I’ve been using docks for laptops—and desktops—for ages and am very familiar with the OWC brand. When I first started using Thunderbolt, I needed to expand my connections and I used their original Thunderbolt dock.
Over the past few weeks, I’ve had the chance to run with their latest Thunderbolt 3 offering, the appropriately named OWC Thunderbolt 3 Dock. If you’re curious about why you might want a dock, take a look at this.
For my assessment, I connected the Thunderbolt 3 Dock to a laptop with Thunderbolt 3 ports and also a workstation with Thunderbolt 3 ports. I connected high-speed devices like SSD arrays, ethernet, USB sticks and monitors. I also made use of the slots.
When I evaluate a dock, I consider several things: Does it have all the connections I need? Do those connections work the way I expect them to? And lastly, what about the overall design of the dock? Is it easy to set up and use? Will it affect my workspace?
The Thunderbolt 3 Dock has more connection options than most docks. The front of the unit has both an SD card slot and a microSD card slot. They support SD 4.0 and are controlled by the same chip, so you can only use one at a time.
Beyond the card slots, there are a total of 12 ports on the dock. For USB there are 5 USB A connectors, 1 USB C connector, 1 headphone/mic jack, S/PDIF out jack, 2 Thunderbolt 3 connections, 1 ethernet and 1 display port.
All the USB A connectors are USB 3.1 Gen 1 ports. This means that they max out at a theoretical 5Gbit/s. Two of the five ports—conveniently, one on the front—also support USB BC 1.2.
BC 1.2 isn’t about the speed but the power. Sometimes referred to as high-speed charging, BC 1.2 allows more current (1.5A vs 900mA) to be supplied at that port. The ports are easily identified by the “High-Powered Port” label.
Getting back to the front of the Thunderbolt 3 Dock, beside the slots is a hybrid audio jack (headphone or mic) and one of the aforementioned USB 3.1 Gen 1 High Power ports. (Thank you, USB Implementers Forum, for making USB port naming so easy to understand.) Lastly, there’s a USB C connector that uses USB 3.1 Gen 2. This ups the speed, giving you about 8 Gbit/s for that connection.
Moving around to the back of the dock, there’s a digital audio output in the form of an S/PDIF optical connection. For network connectivity, there’s a gigabit ethernet connection.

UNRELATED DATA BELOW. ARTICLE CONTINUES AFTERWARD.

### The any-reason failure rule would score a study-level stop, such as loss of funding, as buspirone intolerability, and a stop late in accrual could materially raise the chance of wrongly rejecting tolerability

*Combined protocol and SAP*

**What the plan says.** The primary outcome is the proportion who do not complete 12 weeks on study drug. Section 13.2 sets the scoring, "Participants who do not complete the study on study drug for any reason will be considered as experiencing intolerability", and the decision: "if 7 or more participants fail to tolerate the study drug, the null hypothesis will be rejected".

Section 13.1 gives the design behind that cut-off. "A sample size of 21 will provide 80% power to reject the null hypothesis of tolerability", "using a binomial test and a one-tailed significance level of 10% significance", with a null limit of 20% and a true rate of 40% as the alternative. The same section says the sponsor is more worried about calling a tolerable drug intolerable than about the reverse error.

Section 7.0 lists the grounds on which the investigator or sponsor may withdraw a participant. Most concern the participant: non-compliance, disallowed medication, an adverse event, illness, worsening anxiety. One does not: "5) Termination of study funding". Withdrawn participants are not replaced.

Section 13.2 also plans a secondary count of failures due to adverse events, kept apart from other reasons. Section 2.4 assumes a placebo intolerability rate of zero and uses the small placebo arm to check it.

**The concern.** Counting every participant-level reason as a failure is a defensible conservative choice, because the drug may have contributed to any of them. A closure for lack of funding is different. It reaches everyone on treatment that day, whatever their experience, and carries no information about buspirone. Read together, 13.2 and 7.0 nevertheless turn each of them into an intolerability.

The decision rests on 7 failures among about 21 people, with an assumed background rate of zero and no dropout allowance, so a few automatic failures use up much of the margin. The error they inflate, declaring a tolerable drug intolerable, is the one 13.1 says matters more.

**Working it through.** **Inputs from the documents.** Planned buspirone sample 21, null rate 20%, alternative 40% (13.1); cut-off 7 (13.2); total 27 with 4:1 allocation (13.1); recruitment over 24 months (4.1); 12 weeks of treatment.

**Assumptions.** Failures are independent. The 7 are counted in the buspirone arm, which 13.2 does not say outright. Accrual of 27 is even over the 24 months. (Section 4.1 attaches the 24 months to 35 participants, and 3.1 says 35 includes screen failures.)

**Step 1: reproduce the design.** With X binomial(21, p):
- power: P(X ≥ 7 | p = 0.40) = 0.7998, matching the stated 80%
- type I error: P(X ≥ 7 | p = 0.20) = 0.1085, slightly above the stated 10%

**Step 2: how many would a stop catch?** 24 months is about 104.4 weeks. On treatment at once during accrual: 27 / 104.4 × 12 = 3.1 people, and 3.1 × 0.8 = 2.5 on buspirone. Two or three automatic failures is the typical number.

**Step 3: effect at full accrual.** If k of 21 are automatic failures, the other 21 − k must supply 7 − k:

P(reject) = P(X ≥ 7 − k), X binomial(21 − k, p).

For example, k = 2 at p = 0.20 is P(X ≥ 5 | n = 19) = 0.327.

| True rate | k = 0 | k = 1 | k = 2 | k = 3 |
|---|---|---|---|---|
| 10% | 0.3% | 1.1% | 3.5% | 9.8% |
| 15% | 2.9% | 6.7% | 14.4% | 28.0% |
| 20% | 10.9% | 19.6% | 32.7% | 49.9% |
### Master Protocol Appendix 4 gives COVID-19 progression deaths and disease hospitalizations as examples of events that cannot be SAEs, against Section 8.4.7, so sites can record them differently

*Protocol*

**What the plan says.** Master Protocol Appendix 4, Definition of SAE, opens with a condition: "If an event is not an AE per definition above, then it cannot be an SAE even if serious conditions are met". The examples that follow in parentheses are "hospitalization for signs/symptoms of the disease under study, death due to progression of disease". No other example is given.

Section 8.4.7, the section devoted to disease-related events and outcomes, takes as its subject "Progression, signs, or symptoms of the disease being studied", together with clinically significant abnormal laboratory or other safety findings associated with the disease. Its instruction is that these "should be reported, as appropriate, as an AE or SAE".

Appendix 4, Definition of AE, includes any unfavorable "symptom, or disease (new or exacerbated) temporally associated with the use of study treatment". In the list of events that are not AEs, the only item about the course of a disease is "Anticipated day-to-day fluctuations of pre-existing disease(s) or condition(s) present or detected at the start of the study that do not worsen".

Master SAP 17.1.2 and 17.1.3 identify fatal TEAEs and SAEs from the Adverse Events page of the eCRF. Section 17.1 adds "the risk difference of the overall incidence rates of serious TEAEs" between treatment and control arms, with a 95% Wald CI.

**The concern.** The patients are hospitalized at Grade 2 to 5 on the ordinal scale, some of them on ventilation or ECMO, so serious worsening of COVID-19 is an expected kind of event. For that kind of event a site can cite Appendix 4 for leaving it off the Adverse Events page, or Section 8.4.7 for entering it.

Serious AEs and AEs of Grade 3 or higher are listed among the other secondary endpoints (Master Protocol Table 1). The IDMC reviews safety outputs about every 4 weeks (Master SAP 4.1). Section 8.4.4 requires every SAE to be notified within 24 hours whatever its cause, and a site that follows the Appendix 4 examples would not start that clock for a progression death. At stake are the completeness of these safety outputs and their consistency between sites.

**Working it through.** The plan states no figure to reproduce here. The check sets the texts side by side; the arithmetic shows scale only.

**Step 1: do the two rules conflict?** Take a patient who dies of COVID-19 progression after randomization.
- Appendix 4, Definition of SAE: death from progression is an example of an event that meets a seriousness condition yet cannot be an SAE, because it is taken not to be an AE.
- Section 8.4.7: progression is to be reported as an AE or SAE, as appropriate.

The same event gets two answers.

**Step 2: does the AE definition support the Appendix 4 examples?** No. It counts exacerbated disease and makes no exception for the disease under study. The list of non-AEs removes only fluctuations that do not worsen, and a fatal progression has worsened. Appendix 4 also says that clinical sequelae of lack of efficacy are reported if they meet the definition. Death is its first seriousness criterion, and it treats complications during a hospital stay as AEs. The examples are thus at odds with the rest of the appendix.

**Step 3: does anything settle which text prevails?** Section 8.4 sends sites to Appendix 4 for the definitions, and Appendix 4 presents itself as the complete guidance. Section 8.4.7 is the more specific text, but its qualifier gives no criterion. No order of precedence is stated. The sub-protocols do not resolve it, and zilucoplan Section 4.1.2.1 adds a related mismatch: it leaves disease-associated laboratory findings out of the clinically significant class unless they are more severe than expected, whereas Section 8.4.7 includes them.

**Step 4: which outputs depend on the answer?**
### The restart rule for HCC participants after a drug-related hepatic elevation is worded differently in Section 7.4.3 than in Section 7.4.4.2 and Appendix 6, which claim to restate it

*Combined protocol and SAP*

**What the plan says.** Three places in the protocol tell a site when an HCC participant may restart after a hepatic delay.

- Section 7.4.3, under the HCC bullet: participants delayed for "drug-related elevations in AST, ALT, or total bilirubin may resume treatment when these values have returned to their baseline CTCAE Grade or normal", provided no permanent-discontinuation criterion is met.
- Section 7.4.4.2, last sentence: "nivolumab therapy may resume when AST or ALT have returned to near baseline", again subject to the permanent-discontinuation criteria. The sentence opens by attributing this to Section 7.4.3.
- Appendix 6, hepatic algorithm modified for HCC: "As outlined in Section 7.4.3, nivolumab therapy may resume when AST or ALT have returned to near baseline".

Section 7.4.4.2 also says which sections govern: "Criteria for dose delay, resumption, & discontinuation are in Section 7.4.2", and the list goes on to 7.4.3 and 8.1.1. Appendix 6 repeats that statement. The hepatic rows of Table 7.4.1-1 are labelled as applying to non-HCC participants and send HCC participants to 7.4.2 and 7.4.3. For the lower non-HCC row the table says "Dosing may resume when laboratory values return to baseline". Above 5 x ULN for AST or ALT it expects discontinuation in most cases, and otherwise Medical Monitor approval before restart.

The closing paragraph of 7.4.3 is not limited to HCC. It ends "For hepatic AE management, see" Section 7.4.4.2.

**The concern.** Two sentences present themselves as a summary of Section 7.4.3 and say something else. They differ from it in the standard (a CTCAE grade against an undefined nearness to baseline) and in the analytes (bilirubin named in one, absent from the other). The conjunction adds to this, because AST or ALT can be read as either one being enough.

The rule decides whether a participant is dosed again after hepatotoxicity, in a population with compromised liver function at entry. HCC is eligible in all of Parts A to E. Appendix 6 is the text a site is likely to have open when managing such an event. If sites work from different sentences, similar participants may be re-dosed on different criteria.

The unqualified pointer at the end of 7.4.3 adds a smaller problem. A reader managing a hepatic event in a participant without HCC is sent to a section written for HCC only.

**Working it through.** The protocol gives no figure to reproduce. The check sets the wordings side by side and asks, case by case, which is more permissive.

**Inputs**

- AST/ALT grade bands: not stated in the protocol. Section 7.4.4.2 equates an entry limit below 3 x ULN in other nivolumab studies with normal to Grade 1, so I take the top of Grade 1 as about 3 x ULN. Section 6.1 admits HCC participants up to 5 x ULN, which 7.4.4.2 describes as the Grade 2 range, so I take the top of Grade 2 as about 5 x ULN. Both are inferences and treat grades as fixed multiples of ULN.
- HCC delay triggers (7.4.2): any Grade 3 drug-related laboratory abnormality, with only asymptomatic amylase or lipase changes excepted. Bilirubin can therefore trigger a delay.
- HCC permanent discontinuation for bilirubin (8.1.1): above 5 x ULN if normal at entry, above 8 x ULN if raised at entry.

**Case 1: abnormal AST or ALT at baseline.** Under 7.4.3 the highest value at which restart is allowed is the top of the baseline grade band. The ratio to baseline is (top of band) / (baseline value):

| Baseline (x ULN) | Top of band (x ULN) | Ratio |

For display hookup, there’s a mini DisplayPort connector that supports the DisplayPort 1.2 standard. It also supports dual-mode or DP++. In dual-mode, you can use passive adaptors to connect to displays that require DVI or HDMI.
As far as monitor support, the Thunderbolt 3 Dock will drive up to two 4K displays (up to 60 Hz). Or a single 5K display also at 60 Hz.
Of course, this is a Thunderbolt dock, so I should address that. There are two Thunderbolt 3 ports. One is labeled for connection to your computer and the other is the secondary port for continuing the daisy-chain to other Thunderbolt 3 devices.
So why is one connector labeled differently? The OWC Thunderbolt 3 Dock has a hefty power supply that can deliver 85 watts of power. In order to utilize that power, you need to make sure that your laptop is connected to that specifically labeled Thunderbolt connector. If you aren’t worried about that functionality, you can use either connector.
How It Delivers
All those ports look impressive at first glance, but how does the dock function as a whole? I connected both Mac and Windows machines to make sure all the ports worked. Depending on your computer, you may need to install a driver.
Although that seems like a no brainer, in the past I’ve run into problems with displays and power. (Sometimes the power problems are with the laptop and not with the dock.)
Then I started evaluating performance. Primarily, I concentrated on speed. I connected a Thunderbolt 3 SSD array that performed as if directly connected. Displays connected were able to use the maximum resolution and refresh.
There are a few things to be aware of as you start using all of those ports. The four USB A connections on the back act like a hub, sharing throughput, so as you add devices the bandwidth is shared. The front USB A connector shares its bandwidth with the card readers and audio port. However, the front USB C port doesn’t.
If you like a clean design to your electronics, the OWC Thunderbolt 3 Dock doesn’t disappoint. I think it fits well on the desktop. There’s no fan, so noise isn’t an issue.
The use of front and back connectors keeps the look clean and makes for easy connection of cables, as opposed to fighting for space to get that last cable inserted. The dock has some mass to it, so it shouldn’t go sliding around when you insert SD or microSD cards.
One thing I look for in devices is how well connectors are installed and how they meet tolerances with mating connections. I like to be able to make mini DisplayPort connections (or Thunderbolt 2 connections) without having to look at what I’m doing. These days, that’s generally difficult to do. The unit I tested had all the connections properly centered in the chassis, making it easy.
There’s one interesting piece of software that OWC offers to make dock use even easier for people on the go—the Dock Ejector. With a dock like this, you could have multiple media devices mounted and easily overlook one. This small app enables you to quickly eject all dock-connected media before you disconnect your computer from the dock.
There are a lot of docks out there, and each has positive and negative features. For me, the OWC Thunderbolt 3 Dock certainly has the ports, the performance and the design to increase the connections for my laptop and desktop.
The bright spots for me are the appropriate connections on the front, enough power delivery, the display connection options and the quality build. The quick eject software is a nice touch too. You can learn more about the OWC Thunderbolt 3 Dock here.